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The 21 inch OEM Conti summers on my Turbo lasted a bit more than 20k miles. Probably would have been able to get 25k if I was willing to push them to the wear bars. My car is lowered and I do enjoy pushing the car hard on off and on ramps and other turns often.

When the summer tires go back on the car this Spring I'm planning to try the Atturos that so many forum members have been raving about.
 

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For my last service of my 2016 Macan Turbo with 22,000 miles I was told that I need new tires. But what I see on the tread depth report is that front are at 3/32 or less and rear are at 4/32 - 6/32. On A/S tires (Pirelli Scorpio 20" wheel), mostly city commuting, are the front tires more prone to wear out faster than the rear?
My Macan S rear tires wear out faster than the front ones, not by a lot. I only run summer tires and my driving style is quite aggressively (per my wife LOL).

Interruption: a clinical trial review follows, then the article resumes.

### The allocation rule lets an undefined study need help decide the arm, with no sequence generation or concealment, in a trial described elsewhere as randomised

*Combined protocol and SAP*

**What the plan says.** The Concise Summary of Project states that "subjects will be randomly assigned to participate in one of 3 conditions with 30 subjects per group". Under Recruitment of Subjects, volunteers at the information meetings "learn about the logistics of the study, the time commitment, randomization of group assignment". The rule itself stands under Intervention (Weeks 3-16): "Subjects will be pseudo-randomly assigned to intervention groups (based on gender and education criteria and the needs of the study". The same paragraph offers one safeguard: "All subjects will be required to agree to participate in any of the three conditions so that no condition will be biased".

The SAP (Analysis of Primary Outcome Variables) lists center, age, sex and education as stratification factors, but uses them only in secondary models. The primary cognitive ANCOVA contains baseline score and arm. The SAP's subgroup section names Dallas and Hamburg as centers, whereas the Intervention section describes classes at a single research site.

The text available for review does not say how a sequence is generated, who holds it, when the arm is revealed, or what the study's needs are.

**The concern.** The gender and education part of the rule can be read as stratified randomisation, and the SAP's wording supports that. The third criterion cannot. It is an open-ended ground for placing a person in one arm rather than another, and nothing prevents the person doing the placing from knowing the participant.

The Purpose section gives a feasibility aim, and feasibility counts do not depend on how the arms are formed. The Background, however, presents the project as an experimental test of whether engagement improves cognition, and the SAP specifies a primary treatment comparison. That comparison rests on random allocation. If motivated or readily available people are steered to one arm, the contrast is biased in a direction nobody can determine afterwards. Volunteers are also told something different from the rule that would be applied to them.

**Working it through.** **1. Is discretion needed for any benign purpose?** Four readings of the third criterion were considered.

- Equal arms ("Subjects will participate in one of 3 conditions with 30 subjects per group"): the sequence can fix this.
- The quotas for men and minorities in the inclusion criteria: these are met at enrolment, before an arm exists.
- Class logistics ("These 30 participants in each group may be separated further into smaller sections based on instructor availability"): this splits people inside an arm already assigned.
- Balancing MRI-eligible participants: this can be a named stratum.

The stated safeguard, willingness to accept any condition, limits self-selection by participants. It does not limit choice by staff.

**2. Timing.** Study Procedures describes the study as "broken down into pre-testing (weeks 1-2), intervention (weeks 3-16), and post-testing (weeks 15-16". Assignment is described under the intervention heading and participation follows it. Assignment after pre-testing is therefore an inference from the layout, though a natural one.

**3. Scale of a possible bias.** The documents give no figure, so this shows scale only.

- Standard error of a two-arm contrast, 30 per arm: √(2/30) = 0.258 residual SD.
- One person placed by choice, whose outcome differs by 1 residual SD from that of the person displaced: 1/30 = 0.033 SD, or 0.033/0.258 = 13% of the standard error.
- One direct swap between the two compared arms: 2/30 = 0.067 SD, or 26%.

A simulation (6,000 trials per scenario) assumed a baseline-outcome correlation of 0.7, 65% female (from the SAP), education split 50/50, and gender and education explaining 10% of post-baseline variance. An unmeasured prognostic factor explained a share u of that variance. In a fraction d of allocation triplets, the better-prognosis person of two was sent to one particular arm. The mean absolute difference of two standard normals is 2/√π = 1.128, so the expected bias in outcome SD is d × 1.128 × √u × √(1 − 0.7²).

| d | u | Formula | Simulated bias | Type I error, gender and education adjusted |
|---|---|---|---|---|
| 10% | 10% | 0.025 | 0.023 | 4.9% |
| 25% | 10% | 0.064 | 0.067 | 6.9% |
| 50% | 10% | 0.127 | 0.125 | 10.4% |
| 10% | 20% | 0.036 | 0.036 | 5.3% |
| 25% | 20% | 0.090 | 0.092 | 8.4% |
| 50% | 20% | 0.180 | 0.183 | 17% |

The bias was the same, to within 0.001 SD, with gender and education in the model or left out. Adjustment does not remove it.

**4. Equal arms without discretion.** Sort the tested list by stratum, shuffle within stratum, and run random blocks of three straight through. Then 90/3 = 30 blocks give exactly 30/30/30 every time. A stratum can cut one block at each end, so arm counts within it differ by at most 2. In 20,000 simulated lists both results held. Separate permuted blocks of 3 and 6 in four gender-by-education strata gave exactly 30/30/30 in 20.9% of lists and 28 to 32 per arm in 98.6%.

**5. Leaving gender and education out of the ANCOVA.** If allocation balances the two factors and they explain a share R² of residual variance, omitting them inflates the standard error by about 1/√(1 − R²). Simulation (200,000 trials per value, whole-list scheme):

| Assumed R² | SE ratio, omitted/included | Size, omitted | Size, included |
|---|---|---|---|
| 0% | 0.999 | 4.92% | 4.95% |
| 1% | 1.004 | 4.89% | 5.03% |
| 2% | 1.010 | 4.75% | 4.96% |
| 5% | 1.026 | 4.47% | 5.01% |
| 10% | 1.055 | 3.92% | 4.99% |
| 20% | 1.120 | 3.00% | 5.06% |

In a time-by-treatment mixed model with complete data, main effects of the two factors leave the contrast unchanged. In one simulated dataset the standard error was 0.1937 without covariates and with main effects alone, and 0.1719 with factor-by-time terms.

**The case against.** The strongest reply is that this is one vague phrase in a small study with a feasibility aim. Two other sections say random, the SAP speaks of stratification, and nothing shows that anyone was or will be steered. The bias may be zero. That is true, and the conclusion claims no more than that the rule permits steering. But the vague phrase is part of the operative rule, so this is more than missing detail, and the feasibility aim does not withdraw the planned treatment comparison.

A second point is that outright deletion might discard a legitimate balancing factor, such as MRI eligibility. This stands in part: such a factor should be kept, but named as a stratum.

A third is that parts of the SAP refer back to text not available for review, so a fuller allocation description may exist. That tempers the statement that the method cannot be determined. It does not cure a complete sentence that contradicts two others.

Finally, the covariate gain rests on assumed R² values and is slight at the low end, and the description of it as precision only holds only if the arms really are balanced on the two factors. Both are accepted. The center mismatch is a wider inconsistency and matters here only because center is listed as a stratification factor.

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Hi! I'm looking for Porsche owners who have bought their cars through an authorized dealer for a 1:1 45-minute interview.

The requisites are:
  • Live in Canada
  • Between 18 and 50 years old
  • Have bought their car from an authorized dealer in the past two years.

If you qualify and are interested, please contact me at [email protected]. You'll be compensated!

Thanks so much,
 

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Hi! I'm looking for Porsche owners who have bought their cars through an authorized dealer for a 1:1 45-minute interview.

The requisites are:
  • Live in Canada
  • Between 18 and 50 years old
  • Have bought their car from an authorized dealer in the past two years.

If you qualify and are interested, please contact me at [email protected]. You'll be compensated!

Thanks so much,